Shi, W, Wang, MH (2007). Detection of turbid waters and absorbing aerosols for the MODIS ocean color data processing. REMOTE SENSING OF ENVIRONMENT, 110(2), 149-161.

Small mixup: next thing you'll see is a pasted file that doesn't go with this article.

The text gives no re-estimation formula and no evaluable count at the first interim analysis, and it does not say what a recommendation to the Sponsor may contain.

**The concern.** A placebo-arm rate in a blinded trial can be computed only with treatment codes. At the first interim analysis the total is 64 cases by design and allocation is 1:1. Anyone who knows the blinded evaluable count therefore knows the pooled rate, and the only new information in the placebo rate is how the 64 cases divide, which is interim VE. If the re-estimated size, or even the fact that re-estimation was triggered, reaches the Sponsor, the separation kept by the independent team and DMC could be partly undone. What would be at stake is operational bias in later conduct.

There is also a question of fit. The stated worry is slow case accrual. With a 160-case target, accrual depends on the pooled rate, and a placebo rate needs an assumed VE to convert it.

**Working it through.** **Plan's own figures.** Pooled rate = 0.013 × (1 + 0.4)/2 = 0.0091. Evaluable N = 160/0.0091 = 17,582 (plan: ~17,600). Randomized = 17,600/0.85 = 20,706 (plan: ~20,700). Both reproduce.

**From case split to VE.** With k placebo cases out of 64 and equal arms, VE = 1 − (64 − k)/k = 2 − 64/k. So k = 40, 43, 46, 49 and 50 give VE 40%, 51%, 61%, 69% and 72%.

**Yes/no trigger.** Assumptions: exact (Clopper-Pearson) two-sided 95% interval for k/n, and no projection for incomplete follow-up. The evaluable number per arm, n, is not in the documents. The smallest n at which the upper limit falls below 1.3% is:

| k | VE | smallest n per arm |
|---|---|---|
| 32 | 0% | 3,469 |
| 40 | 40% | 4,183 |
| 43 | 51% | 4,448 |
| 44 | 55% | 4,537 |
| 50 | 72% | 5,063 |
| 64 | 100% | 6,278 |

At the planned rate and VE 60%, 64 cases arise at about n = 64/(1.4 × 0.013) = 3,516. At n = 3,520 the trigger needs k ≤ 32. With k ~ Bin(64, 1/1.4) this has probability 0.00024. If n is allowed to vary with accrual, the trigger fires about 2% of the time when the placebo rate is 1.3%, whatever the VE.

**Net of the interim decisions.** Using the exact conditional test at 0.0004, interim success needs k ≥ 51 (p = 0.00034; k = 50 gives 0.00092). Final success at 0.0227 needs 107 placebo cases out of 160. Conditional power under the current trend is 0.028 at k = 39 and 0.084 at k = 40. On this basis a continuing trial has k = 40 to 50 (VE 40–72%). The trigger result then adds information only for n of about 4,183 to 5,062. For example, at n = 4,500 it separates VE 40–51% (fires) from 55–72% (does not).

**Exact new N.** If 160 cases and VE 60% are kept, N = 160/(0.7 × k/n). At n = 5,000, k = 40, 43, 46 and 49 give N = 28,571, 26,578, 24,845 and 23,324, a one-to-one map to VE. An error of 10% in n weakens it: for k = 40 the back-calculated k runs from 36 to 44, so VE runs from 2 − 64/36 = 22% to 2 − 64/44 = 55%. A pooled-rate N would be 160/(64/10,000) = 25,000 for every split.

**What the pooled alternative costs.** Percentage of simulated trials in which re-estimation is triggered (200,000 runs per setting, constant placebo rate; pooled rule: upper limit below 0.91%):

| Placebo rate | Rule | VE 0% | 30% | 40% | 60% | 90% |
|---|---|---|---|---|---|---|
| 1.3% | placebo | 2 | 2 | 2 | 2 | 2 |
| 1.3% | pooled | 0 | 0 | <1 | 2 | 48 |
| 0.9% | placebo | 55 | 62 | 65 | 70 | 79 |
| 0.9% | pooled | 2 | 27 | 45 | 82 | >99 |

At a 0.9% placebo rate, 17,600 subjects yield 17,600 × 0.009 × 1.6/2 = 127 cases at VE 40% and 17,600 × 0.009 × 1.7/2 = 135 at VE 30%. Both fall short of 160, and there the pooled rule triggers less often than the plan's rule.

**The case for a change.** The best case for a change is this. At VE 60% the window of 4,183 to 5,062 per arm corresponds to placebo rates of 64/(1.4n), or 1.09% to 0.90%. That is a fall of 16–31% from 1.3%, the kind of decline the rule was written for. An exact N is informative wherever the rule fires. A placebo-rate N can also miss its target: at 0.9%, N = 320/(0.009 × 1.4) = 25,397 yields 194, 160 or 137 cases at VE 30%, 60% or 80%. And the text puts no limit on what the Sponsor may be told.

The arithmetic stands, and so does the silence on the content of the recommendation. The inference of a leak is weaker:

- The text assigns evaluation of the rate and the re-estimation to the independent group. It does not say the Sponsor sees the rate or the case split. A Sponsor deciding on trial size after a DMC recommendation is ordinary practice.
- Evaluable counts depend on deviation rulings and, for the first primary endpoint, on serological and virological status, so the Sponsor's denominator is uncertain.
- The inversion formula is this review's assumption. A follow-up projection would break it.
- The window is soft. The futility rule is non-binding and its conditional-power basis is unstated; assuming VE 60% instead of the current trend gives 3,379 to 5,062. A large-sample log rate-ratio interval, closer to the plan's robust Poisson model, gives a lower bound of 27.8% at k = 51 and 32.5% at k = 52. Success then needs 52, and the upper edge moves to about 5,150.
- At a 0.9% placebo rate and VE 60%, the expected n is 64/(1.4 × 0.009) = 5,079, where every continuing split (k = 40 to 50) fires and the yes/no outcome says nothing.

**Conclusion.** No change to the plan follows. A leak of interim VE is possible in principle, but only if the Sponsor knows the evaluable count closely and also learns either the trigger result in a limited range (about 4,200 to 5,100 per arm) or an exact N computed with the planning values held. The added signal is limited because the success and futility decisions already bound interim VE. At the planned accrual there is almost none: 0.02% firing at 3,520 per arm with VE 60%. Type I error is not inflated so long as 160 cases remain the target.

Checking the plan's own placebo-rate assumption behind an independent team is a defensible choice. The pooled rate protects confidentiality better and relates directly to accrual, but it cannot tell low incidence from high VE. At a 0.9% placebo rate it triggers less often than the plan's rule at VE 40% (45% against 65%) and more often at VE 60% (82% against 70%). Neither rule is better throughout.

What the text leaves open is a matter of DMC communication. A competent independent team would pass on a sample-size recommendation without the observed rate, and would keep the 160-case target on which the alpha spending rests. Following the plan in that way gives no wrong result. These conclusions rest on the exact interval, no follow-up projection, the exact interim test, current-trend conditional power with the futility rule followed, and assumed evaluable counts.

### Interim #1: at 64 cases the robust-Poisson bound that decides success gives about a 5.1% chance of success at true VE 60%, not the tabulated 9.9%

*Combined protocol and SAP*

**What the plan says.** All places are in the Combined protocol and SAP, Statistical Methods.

Atmospheric correction for the ocean color products derived from the Moderate Resolution Imaging Spectroradiometer (MODIS) uses two near-infrared (NIR) bands centered at 748 and 869 nm for identifying aerosol type and correcting aerosol contributions at the MODIS visible wavelengths. The ocean is usually assumed to be black for open oceans at these two NIR bands with modifications for the productive waters and aerosols are assumed to be non- or weakly absorbing. For cases with strongly absorbing aerosols and cases with the significant NIR ocean contributions, the derived ocean color products will have significant errors, e.g., the derived MODIS normalized water-leaving radiances are biased low considerably. Both cases lead to a significant drop of the sensor-measured radiance at the short visible wavelengths, and they both have similar and indistinguishable radiance characteristics at the short visible wavelengths. To properly handle such cases, the strongly absorbing aerosols and turbid waters need to be identified. Therefore, an appropriate approach (different from the standard procedure) may be carried out. In this paper, we demonstrate methods to identify the turbid waters and strongly absorbing aerosols using combinations of MODIS-measured radiances at the short visible, NIR, and short wave infrared (SWIR) bands. The algorithms are based on the fact that for the turbid waters the ocean has significantly large contributions at the NIR bands, whereas at the SWIR bands the ocean is still black due to much stronger water absorption. With detection of the turbid waters, the strongly absorbing aerosols can then be identified using the MODIS measurements at the short visible and NIR bands. We provide results and discussions for test and evaluation of the algorithm performance with various examples in the coastal regions for the turbid waters and for various absorbing aerosols (e.g., volcano ash plumes, dust, smoke). The proposed algorithms are efficient in the data processing, and can be carried out prior to the atmospheric correction procedure. (c) 2007 Elsevier Inc. All rights reserved.